For years, I have heard the concern from property managers that fruit bearing trees just aren’t for the commercial landscape and that fruit trees can become unruly in a residential landscape. “Don’t get me wrong, I’m all for fruit trees, but we don’t know how to maintain them. Fruit Trees are for the birds!” Well, maybe that is not an exact quote, but that is the sentiment at least.
Full disclosure, I am a huge advocate of the fruit tree in ANY landscape. I have 23 fruit trees in the back yard of my small Portland lot, and it is a jungle for sure so I do understand these concerns.
Fruit trees can be messy, they can be huge!, the fruit they produce often just falls to the ground and rots. But, what if….
What if fruit trees were only 5′ – 7′ tall?
What if maintenance of the trees was super easy? AND you had an easy guide or help to do the pruning?
What if your tenants could enjoy some super tasty apples or peaches on their way home from work?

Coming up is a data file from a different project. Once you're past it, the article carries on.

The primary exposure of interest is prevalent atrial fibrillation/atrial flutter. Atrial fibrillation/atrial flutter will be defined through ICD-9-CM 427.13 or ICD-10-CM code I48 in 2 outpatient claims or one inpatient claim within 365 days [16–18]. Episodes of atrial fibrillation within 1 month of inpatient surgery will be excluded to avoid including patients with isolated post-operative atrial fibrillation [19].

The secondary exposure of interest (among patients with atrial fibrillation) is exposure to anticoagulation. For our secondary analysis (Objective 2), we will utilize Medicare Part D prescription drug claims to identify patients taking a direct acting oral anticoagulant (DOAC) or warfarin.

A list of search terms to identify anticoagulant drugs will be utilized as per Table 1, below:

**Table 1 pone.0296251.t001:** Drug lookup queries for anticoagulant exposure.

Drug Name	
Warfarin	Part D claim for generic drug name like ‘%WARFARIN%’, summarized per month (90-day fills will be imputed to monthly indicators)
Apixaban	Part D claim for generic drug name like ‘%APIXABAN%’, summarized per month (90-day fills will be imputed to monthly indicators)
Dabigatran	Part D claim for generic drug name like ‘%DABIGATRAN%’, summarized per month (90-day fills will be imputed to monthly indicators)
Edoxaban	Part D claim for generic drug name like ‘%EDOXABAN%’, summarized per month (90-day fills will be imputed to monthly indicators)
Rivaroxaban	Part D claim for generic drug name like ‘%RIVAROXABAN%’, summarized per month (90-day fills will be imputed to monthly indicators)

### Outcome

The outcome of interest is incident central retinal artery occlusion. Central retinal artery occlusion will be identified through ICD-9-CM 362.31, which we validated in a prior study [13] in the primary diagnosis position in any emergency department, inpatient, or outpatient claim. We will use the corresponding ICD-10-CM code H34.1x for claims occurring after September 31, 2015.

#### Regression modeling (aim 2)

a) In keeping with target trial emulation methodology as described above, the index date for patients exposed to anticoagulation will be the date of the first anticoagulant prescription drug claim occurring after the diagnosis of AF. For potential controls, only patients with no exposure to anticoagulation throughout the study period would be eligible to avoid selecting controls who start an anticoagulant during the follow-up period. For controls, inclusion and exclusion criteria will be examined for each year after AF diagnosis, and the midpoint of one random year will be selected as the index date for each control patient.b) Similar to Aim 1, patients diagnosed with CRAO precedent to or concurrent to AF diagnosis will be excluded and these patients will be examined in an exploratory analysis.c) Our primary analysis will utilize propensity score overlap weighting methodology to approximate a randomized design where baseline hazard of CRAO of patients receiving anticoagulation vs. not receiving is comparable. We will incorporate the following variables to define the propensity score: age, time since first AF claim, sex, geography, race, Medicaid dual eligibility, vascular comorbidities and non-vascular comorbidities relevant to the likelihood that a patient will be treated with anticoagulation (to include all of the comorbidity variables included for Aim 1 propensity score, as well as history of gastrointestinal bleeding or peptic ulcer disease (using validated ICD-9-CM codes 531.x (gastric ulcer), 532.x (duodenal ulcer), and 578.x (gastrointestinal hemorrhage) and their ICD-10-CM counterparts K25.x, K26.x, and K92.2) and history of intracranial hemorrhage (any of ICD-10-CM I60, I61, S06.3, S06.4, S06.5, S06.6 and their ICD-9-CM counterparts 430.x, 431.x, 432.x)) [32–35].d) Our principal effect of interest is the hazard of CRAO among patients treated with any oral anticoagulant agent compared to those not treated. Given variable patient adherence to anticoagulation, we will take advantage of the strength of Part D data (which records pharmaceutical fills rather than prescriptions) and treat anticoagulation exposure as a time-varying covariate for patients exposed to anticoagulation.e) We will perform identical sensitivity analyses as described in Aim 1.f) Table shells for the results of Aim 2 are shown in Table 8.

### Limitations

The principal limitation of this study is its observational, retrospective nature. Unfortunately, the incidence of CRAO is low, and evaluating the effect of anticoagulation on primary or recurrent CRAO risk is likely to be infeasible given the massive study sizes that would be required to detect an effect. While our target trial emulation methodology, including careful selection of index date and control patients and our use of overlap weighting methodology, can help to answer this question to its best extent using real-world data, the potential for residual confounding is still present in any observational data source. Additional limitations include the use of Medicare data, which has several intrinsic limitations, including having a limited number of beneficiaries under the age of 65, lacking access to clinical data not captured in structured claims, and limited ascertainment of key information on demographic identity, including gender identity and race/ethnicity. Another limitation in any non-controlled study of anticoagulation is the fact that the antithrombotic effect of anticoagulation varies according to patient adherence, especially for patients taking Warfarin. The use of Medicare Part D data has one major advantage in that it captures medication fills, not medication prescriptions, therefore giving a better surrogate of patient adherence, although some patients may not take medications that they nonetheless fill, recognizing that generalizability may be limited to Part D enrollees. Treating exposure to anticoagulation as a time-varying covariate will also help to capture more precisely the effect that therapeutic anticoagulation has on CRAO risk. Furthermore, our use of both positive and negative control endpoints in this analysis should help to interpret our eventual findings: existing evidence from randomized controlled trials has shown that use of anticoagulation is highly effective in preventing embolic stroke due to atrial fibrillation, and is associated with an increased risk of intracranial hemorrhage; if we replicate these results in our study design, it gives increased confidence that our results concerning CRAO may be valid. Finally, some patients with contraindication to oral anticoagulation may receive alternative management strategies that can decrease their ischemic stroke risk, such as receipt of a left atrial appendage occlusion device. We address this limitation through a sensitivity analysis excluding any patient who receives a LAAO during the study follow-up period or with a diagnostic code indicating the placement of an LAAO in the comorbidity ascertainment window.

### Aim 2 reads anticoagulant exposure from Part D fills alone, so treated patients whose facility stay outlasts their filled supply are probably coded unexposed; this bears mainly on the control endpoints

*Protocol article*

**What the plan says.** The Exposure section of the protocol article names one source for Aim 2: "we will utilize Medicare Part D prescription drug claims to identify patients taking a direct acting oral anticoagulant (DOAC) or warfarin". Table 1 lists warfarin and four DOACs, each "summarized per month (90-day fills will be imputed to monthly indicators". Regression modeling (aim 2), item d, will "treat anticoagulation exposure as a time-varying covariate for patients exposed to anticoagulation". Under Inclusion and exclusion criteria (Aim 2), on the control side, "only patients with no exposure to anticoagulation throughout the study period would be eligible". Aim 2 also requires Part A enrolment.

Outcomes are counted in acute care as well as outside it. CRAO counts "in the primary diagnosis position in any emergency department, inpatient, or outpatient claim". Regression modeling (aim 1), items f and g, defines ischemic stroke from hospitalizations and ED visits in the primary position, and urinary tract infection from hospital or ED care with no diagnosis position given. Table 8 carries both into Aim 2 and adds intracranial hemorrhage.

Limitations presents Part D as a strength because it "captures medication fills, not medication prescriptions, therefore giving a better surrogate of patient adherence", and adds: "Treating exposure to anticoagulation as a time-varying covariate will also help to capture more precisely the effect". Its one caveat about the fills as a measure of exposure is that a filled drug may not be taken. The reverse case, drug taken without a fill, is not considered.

Introducing the Small Space Fruit Tree!
Following is a brief summary of how to prune your fruit tree in each season. For more on this type of pruning, visit this article Ann Ralph published in Mother Earth News and for information on selecting, planting, maintaining and harvesting fruit trees, contact DeSantis Landscapes.
The first year:
Prune a dormant, thumb-thick sapling about knee-high, or 18″ from the ground, when you plant in late winter.
After buds begin to bread the first spring, choose your scaffold. Pinch of all extraneous buds or prune a little lower to a height where the configuration of leafing buds suits you.
Near the summer solstice, prune to slow growth and begin to shape your scaffold. Remove any redundant branches and make heading cuts.
In winter, prune to open the interior of the tree and form a well-balanced shape. Remove dead or diseased material.
After fruit is thinned to 8″ apart, this 5 year old tree still produced 84 large apples.
By Walker Leiser